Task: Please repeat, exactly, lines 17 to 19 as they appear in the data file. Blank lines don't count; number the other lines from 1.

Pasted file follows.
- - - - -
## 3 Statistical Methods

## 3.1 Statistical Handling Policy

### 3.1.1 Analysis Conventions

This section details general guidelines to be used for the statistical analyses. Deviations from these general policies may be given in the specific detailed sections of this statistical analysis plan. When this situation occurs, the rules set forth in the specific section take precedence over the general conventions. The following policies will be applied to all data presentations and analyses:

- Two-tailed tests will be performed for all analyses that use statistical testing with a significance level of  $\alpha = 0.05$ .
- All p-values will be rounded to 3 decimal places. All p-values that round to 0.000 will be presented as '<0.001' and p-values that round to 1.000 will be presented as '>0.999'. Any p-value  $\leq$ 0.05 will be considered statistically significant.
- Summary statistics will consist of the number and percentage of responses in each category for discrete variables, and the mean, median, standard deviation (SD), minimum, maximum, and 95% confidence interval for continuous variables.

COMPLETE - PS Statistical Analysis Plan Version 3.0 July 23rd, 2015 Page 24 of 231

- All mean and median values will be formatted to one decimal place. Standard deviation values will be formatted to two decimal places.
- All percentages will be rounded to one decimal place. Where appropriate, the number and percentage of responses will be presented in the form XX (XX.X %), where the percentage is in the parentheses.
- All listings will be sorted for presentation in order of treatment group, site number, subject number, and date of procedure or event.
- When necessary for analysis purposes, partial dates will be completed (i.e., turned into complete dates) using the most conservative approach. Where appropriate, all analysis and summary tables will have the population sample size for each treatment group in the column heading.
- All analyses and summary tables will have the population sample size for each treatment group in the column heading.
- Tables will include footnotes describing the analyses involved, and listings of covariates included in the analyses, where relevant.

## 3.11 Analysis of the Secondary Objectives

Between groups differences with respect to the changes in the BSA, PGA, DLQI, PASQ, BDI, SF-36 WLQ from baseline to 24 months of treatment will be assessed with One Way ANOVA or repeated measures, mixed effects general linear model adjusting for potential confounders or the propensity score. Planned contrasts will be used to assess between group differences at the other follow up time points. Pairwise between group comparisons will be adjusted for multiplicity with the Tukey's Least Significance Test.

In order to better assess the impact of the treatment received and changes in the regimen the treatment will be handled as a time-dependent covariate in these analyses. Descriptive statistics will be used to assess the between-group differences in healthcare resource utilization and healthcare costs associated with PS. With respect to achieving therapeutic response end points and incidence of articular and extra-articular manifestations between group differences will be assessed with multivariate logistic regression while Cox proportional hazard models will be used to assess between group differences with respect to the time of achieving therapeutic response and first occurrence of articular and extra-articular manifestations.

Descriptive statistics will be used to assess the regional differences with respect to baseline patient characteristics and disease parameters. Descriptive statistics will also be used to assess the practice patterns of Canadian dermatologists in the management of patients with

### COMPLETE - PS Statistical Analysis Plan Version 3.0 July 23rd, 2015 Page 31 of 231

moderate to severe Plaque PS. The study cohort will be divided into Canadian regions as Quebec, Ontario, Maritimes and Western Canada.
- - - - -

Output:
In order to better assess the impact of the treatment received and changes in the regimen the treatment will be handled as a time-dependent covariate in these analyses. Descriptive statistics will be used to assess the between-group differences in healthcare resource utilization and healthcare costs associated with PS. With respect to achieving therapeutic response end points and incidence of articular and extra-articular manifestations between group differences will be assessed with multivariate logistic regression while Cox proportional hazard models will be used to assess between group differences with respect to the time of achieving therapeutic response and first occurrence of articular and extra-articular manifestations.

Descriptive statistics will be used to assess the regional differences with respect to baseline patient characteristics and disease parameters. Descriptive statistics will also be used to assess the practice patterns of Canadian dermatologists in the management of patients with

### COMPLETE - PS Statistical Analysis Plan Version 3.0 July 23rd, 2015 Page 31 of 231